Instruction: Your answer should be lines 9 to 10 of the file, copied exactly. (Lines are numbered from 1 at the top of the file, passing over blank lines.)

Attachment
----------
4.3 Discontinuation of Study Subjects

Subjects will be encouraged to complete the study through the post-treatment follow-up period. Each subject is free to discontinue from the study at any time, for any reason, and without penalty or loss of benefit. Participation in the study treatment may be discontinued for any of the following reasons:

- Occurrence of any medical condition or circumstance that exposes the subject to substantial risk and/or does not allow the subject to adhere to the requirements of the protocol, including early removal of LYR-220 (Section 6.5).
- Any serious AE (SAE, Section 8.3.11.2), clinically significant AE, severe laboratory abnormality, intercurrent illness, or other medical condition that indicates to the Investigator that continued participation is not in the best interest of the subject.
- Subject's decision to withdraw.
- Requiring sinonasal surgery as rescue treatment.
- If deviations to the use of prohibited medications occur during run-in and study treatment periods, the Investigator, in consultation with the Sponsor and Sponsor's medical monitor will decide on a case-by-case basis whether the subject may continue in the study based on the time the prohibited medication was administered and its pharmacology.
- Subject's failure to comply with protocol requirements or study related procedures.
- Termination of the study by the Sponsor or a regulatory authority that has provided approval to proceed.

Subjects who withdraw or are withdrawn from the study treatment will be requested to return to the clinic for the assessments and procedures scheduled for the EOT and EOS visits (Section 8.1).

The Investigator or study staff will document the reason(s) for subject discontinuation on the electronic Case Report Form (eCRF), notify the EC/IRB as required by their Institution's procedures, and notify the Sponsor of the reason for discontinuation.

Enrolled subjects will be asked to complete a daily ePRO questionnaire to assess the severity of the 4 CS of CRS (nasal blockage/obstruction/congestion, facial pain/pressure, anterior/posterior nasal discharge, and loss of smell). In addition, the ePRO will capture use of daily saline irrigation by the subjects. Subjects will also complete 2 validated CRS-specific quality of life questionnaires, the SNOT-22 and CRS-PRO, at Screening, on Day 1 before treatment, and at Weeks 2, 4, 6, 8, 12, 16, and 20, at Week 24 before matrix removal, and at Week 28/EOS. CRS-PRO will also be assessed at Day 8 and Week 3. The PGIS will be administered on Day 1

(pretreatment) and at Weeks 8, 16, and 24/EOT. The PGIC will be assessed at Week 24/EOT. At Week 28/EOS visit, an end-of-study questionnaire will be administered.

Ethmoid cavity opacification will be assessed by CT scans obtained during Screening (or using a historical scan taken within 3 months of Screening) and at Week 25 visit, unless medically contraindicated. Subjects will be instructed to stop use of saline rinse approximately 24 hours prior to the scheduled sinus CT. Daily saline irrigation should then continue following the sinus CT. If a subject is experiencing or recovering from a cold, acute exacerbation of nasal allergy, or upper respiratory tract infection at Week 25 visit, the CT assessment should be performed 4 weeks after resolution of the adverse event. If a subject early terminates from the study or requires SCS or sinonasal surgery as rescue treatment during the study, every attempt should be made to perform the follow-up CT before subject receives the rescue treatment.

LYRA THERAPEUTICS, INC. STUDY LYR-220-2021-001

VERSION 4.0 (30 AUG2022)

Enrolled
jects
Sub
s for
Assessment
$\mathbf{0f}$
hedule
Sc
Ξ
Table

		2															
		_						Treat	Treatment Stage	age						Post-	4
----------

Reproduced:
- Termination of the study by the Sponsor or a regulatory authority that has provided approval to proceed.

Subjects who withdraw or are withdrawn from the study treatment will be requested to return to the clinic for the assessments and procedures scheduled for the EOT and EOS visits (Section 8.1).